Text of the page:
In response to Perry Anderson’s ‘Figures of Descent’ (nlr 161), I attempted in my contribution (nlr 167), as part of a more general critique, to defend the traditional Marxist view of British capitalism and the British Empire as being rooted in industrial and not in commercial capital accumulation. Geoffrey Ingham complains (nlr 172) of my polemical tone, of the ire he says I reserve for him and of the ‘caricature’ of his work that I have set up in order to knock it down. I sincerely regret the tone, especially since it has encouraged Ingham to reply in kind. These are important matters that should be the subject of calm and scholarly deliberation. My irritation was aroused, I am afraid, as I noted in my article, by Ingham’s persistent reference in his book, Capitalism Divided? to ‘traditional Marxist theory’, ‘theoretical Marxists’, ‘orthodox Marxists’, ‘cruder Marxist theories’, etc., from which he wishes to distance himself, without distinguishing the different writers to whom he is referring or giving us chapter and verse. As a result we cannot reply rigorously, but only with a broad brush.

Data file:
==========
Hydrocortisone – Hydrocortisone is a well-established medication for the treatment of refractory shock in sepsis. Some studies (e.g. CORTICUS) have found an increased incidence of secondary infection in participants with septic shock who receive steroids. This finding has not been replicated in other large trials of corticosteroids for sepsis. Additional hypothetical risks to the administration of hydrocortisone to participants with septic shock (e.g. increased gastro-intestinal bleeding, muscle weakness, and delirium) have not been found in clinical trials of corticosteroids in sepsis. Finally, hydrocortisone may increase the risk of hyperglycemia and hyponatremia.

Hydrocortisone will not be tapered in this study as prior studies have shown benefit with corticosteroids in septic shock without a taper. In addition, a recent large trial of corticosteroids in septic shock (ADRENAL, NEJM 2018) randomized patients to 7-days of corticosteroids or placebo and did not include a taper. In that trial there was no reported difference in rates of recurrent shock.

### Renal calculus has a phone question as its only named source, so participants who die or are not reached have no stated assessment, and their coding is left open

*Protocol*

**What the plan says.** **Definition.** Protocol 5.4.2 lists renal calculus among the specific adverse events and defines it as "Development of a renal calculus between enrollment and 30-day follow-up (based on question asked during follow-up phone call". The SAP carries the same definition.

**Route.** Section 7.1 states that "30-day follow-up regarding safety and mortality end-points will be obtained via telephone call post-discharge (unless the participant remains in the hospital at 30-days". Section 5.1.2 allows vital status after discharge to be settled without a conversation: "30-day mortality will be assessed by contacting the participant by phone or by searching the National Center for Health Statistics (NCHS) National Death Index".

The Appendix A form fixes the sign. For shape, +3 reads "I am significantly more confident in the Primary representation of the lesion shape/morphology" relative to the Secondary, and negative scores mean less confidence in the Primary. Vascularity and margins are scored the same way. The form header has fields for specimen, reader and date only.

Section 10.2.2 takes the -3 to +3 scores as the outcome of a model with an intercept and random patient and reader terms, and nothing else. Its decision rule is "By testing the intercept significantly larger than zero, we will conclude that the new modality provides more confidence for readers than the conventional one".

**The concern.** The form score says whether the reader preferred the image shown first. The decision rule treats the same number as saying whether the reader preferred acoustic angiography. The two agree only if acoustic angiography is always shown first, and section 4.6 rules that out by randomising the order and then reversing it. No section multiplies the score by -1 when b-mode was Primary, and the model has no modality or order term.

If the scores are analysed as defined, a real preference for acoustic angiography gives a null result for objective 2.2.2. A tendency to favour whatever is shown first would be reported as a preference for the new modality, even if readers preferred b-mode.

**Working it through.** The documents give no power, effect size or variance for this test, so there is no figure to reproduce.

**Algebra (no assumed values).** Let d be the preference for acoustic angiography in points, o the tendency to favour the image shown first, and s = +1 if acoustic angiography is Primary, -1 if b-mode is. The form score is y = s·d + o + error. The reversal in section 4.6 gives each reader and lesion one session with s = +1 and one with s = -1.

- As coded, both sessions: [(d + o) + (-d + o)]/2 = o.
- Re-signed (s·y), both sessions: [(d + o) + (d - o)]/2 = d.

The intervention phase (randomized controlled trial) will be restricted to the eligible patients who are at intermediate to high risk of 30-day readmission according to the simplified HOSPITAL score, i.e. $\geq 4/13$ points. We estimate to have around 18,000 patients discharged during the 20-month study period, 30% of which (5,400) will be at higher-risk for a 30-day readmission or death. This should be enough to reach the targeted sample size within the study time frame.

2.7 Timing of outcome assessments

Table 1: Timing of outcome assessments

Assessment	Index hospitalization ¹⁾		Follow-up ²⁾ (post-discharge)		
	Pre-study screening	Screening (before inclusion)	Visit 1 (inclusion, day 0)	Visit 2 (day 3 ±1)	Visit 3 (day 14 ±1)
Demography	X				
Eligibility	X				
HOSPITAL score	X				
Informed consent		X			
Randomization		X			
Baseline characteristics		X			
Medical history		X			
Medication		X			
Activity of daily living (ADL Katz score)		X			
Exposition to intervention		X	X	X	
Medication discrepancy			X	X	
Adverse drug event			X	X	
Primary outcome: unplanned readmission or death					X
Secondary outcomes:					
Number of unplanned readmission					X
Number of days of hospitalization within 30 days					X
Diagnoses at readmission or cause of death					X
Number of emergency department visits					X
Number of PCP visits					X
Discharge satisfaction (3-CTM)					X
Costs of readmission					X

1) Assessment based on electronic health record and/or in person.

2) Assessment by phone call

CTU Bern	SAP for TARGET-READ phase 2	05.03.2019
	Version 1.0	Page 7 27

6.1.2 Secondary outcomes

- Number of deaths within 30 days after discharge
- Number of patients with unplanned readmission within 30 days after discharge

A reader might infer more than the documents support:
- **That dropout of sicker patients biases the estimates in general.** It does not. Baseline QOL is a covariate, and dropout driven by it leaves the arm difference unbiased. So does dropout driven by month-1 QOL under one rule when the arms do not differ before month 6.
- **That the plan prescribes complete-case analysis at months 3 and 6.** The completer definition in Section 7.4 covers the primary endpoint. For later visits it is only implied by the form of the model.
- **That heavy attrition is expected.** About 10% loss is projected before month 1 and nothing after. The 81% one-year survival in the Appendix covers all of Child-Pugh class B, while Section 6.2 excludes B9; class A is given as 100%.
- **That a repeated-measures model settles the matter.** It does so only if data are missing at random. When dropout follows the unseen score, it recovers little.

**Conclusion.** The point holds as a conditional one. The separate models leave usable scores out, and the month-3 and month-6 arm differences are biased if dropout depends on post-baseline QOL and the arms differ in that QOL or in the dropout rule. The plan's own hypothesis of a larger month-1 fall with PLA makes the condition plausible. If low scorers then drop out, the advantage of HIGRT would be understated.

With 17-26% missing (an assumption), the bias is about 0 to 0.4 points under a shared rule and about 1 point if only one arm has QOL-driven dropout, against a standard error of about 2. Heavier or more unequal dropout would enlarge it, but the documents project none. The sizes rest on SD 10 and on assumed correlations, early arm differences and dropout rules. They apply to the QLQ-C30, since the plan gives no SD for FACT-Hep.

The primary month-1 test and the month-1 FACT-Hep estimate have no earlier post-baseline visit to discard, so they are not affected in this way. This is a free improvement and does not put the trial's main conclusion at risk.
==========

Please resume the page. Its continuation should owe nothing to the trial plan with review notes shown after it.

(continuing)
In his response Ingham has most notably thrown his cloak over Anderson’s interpretation of the lessons of Capitalism Divided?, but it was Anderson who created the ‘caricature’, which seemed to me to need challenging, in particular in his description of British capitalists as chiefly ‘commercial intermediaries’. It does still seem to me that some of Ingham’s argument lays itself open to misinterpretation. His emphasis on the continuing dominant role of the City, even in a ‘capitalism divided’, and on commercial activity in the expansion of empire does lend itself to what I believe to be a serious underplaying of the basic role of accumulation from productive capital in British capitalism and in British imperialism.
I am happy to recognize the justice of Ingham’s complaint when he writes (p. 63): ‘Barratt Brown argues as if any concession to my notions about Empire and the City’s commercial capitalism necessarily involves a criticism of the traditional view. But this is not so, the respective approaches are not logically exclusive. It is, rather, the